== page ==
Day In a Page

General Election 2015: Chuka Umunna on the benefits of immigration, humility – and his leader Ed Miliband

Chuka Umunna: A virus of racism runs through Ukip

The shadow business secretary on the benefits of immigration, humility – and his leader Ed Miliband
Yemen crisis: This exotic war will soon become Europe's problem

Yemen's exotic war will soon affect Europe

Terrorism and boatloads of desperate migrants will be the outcome of the Saudi air campaign, says Patrick Cockburn
Marginal Streets project aims to document voters in the run-up to the General Election

Marginal Streets project documents voters

Independent photographers Joseph Fox and Orlando Gili are uploading two portraits of constituents to their website for each day of the campaign
Game of Thrones: Visit the real-life kingdom of Westeros to see where violent history ends and telly tourism begins

The real-life kingdom of Westeros

Is there something a little uncomfortable about Game of Thrones shooting in Northern Ireland?
How to survive a social-media mauling, by the tough women of Twitter

How to survive a Twitter mauling

Mary Beard, Caroline Criado-Perez, Louise Mensch, Bunny La Roche and Courtney Barrasford reveal how to trounce the trolls
Gallipoli centenary: At dawn, the young remember the young who perished in one of the First World War's bloodiest battles

At dawn, the young remember the young

A century ago, soldiers of the Empire – many no more than boys – spilt on to Gallipoli’s beaches. On this 100th Anzac Day, there are personal, poetic tributes to their sacrifice
Dissent is slowly building against the billions spent on presidential campaigns – even among politicians themselves

Follow the money as never before

Dissent is slowly building against the billions spent on presidential campaigns – even among politicians themselves, reports Rupert Cornwell
Samuel West interview: The actor and director on austerity, unionisation, and not mentioning his famous parents

Samuel West interview

The actor and director on austerity, unionisation, and not mentioning his famous parents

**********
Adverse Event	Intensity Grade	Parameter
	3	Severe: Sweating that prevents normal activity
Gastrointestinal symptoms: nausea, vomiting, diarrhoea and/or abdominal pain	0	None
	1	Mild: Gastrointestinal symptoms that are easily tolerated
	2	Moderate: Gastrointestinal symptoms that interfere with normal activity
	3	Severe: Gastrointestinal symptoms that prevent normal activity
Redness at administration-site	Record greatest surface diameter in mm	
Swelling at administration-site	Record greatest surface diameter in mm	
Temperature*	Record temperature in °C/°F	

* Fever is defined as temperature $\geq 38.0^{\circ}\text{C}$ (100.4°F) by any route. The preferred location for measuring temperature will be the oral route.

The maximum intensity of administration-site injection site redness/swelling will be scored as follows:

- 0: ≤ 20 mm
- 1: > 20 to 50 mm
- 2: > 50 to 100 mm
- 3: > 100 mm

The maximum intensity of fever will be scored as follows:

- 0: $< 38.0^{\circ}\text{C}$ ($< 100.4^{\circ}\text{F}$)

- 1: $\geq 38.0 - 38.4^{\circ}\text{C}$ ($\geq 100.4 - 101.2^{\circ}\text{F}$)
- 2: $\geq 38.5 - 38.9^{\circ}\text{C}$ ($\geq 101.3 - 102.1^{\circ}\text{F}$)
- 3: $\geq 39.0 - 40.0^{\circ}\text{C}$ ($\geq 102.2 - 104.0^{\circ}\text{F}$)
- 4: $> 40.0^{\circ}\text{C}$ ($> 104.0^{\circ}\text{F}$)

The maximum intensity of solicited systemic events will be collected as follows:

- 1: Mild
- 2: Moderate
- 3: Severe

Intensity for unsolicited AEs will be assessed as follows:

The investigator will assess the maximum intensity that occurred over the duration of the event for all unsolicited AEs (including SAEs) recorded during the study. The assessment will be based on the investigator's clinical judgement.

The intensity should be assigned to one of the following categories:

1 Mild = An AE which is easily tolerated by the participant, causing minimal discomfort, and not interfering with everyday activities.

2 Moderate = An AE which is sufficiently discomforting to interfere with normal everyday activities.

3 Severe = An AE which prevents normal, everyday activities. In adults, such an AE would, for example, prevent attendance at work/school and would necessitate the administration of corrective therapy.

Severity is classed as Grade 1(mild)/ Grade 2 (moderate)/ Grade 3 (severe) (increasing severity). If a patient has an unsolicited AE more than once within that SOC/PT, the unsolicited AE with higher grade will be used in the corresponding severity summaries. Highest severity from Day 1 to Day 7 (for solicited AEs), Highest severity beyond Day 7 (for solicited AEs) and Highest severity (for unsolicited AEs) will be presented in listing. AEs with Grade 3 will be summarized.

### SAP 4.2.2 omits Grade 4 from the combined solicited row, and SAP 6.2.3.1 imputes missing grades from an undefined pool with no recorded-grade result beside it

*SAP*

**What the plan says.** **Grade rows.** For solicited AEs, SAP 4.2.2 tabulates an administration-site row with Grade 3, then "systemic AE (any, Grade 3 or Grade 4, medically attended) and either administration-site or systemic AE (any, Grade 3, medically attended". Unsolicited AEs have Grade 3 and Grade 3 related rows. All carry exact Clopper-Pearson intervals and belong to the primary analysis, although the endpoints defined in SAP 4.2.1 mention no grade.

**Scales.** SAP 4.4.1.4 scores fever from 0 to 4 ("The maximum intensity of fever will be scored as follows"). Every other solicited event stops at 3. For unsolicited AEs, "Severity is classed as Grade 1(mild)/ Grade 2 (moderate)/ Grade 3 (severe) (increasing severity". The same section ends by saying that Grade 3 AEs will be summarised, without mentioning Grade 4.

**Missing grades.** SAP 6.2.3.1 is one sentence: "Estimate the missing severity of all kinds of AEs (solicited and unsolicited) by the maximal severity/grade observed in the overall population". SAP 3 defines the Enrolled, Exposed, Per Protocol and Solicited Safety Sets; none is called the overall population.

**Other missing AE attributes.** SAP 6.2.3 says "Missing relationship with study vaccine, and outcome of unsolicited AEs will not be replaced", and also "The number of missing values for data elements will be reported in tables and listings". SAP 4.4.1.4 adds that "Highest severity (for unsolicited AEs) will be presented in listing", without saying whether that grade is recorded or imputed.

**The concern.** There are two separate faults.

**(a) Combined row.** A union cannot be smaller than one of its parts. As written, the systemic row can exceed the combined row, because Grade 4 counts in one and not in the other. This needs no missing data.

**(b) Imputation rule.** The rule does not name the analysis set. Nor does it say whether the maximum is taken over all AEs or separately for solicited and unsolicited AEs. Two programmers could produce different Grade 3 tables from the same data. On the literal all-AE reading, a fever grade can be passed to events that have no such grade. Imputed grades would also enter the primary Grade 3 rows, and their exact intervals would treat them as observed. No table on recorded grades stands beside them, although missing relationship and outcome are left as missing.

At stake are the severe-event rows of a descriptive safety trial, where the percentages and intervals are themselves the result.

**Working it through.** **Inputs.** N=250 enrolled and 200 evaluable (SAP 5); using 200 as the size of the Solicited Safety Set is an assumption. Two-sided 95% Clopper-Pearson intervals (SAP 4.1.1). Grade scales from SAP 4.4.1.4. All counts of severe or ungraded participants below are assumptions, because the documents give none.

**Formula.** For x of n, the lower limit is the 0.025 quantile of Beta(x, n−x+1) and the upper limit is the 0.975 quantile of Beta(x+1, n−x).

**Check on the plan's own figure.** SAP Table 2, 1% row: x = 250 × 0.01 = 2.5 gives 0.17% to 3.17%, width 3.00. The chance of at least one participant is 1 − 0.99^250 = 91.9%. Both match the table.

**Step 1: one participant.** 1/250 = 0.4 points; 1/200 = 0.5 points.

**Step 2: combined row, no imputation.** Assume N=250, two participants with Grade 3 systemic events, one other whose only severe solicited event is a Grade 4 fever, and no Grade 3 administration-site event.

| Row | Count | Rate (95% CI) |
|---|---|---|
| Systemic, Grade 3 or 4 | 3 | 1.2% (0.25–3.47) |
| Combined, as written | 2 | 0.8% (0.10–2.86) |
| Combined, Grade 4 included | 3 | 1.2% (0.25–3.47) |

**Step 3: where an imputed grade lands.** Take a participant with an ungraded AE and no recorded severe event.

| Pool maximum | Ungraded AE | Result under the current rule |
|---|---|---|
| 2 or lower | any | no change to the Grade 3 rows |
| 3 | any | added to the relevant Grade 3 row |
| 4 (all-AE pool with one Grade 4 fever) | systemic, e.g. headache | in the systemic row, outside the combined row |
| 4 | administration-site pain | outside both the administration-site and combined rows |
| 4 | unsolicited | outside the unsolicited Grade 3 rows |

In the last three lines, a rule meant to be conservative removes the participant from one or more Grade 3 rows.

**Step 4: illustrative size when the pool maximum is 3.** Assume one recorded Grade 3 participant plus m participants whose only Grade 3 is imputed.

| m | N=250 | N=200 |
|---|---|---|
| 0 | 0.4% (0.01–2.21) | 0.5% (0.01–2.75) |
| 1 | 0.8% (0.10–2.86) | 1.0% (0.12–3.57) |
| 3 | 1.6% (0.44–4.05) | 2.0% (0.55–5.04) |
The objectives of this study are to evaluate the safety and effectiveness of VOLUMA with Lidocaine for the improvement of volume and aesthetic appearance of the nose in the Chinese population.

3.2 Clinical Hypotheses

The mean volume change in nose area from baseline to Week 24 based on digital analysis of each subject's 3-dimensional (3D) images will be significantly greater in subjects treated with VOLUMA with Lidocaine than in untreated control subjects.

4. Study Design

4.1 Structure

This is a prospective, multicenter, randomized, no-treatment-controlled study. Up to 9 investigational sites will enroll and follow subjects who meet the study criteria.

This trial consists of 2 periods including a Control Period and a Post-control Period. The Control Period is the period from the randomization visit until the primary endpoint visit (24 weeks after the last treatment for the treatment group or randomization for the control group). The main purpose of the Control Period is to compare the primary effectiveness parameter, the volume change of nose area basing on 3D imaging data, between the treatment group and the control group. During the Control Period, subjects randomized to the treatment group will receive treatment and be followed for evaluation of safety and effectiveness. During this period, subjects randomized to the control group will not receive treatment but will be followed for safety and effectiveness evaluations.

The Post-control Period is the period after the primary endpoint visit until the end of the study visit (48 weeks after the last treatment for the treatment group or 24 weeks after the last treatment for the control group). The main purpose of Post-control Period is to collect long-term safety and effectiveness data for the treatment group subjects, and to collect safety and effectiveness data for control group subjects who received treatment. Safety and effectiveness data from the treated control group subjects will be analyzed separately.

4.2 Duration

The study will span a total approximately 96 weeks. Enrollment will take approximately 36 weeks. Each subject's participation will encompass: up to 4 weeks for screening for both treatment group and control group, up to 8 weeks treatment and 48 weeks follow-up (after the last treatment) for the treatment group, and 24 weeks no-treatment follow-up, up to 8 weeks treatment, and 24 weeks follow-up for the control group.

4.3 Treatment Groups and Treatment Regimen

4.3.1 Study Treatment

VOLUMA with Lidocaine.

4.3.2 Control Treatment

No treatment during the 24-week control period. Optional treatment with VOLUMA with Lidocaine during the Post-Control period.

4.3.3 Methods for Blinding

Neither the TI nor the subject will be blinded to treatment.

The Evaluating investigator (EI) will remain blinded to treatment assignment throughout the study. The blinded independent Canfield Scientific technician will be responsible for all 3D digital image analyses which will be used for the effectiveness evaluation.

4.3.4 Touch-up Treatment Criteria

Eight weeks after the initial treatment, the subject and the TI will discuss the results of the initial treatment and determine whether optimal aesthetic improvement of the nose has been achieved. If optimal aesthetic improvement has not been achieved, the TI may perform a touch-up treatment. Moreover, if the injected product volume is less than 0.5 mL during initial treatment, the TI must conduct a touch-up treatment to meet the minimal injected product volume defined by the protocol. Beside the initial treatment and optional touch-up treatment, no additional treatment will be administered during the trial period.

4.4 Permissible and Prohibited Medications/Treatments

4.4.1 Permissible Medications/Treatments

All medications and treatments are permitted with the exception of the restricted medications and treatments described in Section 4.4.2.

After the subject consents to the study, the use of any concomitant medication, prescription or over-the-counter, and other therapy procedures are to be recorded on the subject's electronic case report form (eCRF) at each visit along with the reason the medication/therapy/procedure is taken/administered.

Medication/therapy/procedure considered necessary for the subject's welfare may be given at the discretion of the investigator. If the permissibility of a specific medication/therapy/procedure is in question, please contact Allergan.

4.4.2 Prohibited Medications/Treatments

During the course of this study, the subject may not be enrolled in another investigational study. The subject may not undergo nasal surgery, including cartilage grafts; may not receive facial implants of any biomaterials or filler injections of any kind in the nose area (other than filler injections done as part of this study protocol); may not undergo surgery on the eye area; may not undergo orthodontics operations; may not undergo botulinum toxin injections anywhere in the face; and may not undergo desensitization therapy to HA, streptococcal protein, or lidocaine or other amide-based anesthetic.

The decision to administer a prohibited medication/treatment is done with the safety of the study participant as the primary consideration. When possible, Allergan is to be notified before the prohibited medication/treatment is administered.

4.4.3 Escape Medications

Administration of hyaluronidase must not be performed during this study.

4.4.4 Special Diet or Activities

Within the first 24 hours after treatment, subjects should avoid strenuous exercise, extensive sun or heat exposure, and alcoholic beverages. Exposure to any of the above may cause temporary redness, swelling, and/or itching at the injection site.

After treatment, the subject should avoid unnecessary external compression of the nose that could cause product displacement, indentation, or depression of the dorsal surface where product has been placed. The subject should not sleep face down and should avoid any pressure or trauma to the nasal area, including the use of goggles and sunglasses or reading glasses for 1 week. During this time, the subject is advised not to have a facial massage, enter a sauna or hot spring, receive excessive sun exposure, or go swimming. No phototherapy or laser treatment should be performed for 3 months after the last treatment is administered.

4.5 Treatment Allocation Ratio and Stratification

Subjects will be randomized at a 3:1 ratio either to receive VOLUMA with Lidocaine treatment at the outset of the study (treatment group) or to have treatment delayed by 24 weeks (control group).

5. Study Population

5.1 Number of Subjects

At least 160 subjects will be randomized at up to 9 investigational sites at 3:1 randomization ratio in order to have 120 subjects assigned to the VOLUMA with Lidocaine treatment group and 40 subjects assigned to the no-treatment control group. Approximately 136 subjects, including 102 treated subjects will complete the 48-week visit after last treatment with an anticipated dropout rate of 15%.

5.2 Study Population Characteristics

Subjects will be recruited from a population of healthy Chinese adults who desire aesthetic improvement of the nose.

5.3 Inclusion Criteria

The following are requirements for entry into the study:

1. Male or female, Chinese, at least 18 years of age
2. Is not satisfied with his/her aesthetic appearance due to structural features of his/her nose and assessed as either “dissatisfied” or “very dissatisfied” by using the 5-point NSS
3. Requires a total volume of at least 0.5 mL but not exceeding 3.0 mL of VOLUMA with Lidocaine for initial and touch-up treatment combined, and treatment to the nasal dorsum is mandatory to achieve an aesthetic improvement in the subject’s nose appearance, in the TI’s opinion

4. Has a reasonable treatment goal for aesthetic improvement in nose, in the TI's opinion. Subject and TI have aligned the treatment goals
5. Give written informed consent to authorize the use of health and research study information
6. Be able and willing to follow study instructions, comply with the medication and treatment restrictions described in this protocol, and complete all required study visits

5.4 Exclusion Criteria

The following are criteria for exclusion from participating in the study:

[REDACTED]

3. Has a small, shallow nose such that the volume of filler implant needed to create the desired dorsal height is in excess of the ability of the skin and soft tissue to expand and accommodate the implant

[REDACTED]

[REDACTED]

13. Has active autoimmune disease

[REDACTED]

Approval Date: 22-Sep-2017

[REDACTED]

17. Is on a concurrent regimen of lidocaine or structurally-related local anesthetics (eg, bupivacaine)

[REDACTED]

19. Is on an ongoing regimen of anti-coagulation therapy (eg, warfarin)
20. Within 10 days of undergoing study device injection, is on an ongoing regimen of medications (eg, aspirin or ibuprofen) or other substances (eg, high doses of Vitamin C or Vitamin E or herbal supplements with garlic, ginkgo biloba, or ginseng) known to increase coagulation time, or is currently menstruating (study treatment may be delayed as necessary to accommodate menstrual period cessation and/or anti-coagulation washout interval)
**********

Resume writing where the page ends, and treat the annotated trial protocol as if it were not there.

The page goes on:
General Election 2015: Imagine if the leading political parties were fashion labels

Imagine if the leading political parties were fashion labels

Fashion editor, Alexander Fury, on what the leaders' appearances tell us about them
Phumzile Mlambo-Ngcuka: Home can be the unsafest place for women

Phumzile Mlambo-Ngcuka: Home can be the unsafest place for women

The architect of the HeForShe movement and head of UN Women on the world's failure to combat domestic violence
Public relations as 'art'? Surely not

Confessions of a former PR man

The 'art' of public relations is being celebrated by the V&A museum, triggering some happy memories for DJ Taylor
Bill Granger recipes: Our chef succumbs to his sugar cravings with super-luxurious sweet treats

Bill Granger's luxurious sweet treats

Our chef loves to stop for 30 minutes to catch up on the day's gossip, while nibbling on something sweet
London Marathon 2015: Paula Radcliffe and the mother of all goodbyes

The mother of all goodbyes

Paula Radcliffe's farewell to the London Marathon will be a family affair
Everton vs Manchester United: Steven Naismith demands 'better' if Toffees are to upset the odds against United

Steven Naismith: 'We know we must do better'

The Everton forward explains the reasons behind club's decline this season
Arsenal vs Chelsea: Praise to Arsene Wenger for having the courage of his convictions

Michael Calvin's Last Word

Praise to Wenger for having the courage of his convictions